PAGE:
The Good, The Bad & The Ugly Civil Rights Cases

Ugly Fourth Amendment Search and Seizure Cases

#1 Ugliest 4th Amendment Search and Seizure Case

Atwater v. Lago Vista, 532 U.S. 318 (2001)

The police can arrest you and take you to jail for anything that the law prohibits; anything at all, no matter how trivial. 

This case causes most false arrest cases to fail, because the police can usually point to some de minimis crime that you may have committed to justify your arrest for a serious crime. In Atwater, the lady was arrested for violation of the Texas seatbelt statute; the maximum penalty for which is a $50.00 civil fine, and that a person cannot be jail for.

It doesn’t matter what he/she arrested you for, or whether the crime that the police later use to justify your arrest ever entered the mind of the arresting officer, so long as the fictional “reasonably well-trained police officer in the abstract” could have entertained a strong suspicion (i.e. “probable cause”) that you committed a crime; any crime at all; even a very minor traffic infraction. Even if state law prohibits an arrest for a minor traffic infraction, it does not violate the 4th Amendment to the United States Constitution for the officer to arrest one for such a minor infraction.

#2 Ugliest 4th Amendment Search and Seizure Case

Whren v. United States, 517 U.S. 806 (1996) 

Traffic stop leads to drug bust in Fort Myers ...It doesn’t matter what crime the police detained or arrested you for, so long as in retrospect, given the facts known to the police officer, whether the fictional reasonable police officer in the abstract would have had probable cause to believe that you committed any crime at all. “The temporary detention of a motorist upon probable cause to believe that he has violated the traffic laws does not violate the Fourth Amendment’s prohibition against unreasonable seizures, even if a reasonable officer would not have stopped the motorist absent some additional law enforcement objective.”

The issue in Whren v. United States was whether crack cocaine found in a car pursuant to a lawful vehicle stop for minor traffic infraction was admissible at Whren’s criminal trial. Whren contended that the officers used the pretense of making a traffic stop to investigate for evidence of other crimes.

The U.S. Supreme Court held the District Court’s finding that the officers had probable cause to believe the defendants had violated the District of Columbia’s traffic code justified the traffic stop. Therefore, as the traffic stop was reasonable/lawful under the 4th amendment, the evidence of the crack cocaine was admissible at Whren’s criminal trial, regardless of whether the arresting police officer’s subjective motivation in stopping the vehicle was to search for drugs, and not the traffic violation; in other words, a pre-text traffic stop.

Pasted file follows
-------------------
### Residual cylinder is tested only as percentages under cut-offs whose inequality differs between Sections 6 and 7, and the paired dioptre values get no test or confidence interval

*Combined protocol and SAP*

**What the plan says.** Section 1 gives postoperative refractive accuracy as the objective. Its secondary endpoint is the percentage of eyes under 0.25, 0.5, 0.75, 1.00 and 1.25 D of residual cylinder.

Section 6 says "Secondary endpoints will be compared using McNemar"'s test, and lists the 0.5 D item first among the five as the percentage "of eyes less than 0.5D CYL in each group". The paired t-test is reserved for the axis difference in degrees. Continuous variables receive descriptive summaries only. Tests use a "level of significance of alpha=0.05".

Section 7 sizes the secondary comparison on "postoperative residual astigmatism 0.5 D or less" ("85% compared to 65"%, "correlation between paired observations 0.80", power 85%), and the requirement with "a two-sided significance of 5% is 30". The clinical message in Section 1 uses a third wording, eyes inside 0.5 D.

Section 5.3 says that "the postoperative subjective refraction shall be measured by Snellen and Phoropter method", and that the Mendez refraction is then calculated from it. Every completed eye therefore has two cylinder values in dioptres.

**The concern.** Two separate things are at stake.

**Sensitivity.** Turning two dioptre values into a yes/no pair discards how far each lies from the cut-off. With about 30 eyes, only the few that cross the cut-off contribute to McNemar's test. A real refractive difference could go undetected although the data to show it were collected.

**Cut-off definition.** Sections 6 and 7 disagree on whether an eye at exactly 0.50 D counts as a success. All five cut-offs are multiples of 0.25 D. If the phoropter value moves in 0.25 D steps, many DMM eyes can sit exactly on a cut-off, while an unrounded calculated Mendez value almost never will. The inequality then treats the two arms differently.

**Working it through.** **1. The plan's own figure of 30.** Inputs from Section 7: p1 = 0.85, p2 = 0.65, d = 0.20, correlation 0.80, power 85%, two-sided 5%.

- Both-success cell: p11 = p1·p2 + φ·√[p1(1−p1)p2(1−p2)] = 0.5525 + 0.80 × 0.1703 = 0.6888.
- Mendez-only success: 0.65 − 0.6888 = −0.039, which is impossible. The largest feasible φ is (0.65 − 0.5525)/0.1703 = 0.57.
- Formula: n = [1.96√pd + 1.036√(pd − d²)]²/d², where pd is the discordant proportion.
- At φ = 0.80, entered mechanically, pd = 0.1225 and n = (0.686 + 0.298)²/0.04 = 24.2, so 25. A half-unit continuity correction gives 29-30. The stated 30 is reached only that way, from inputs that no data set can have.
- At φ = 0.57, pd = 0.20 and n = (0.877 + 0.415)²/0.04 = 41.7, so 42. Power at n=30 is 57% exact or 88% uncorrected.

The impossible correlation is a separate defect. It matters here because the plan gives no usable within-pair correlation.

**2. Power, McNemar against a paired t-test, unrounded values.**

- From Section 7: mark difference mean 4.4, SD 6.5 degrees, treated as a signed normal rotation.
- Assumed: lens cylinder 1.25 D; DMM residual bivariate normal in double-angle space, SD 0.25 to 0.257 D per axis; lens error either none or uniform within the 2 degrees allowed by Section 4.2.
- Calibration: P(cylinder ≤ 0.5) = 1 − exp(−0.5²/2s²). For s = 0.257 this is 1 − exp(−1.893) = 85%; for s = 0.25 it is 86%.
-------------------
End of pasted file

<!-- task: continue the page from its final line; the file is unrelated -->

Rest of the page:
In other words, it does not matter what the subject intent of a police officer was in stopping or detaining or arresting another, so long as the reasonable police officer in the abstract, could have believed that probable cause existed to detain or arrest another for any crime; even a de minimis traffic infraction. 

Whren v. United States is significant because it puts — front and center — the issue of police using traffic infractions as a reason to stop vehicles in order to discover more serious crimes, and also the dangers involved in racial profiling.  While the Court acknowledges the reality of those issues, it still found that the existence of probable cause for any violation can justify a car stop.

The Greatest Threat to American’s Constitutional Rights; Qualified Immunity:

The Doctrine of Qualified Immunity Precludes Americans from Obtaining Redress for Violation of Their Constitutional Rights in a Number of Settings

Qualified Immunity – General Concepts

The doctrine of qualified immunity protects police officers and other government officials “from liability for civil damages insofar as their conduct does not violate clearly established statutory or constitutional rights of which a reasonable person would have known.” Harlow v. Fitzgerald, 457 U.S. 800, 818 (1982).

Qualified immunity is “an immunity from suit rather than a mere defense to liability.” Hunter v. Bryant, 502 U.S. 224, 227 (1991).

In resolving qualified immunity claims, “[a] court must decide . . . whether the facts [that a plaintiff has] alleged or shown . . . make out a violation of a constitutional right, and . . . whether the right at issue was ‘clearly established’ at the time of defendant’s alleged misconduct.” Pearson v. Callahan, 555 U.S. 223 (2009). 

A police officer defendant is entitled to qualified immunity unless the conduct “violated a
clearly established constitutional right.” 
Pearson v. Callahan, 555 U.S. 223 (2009).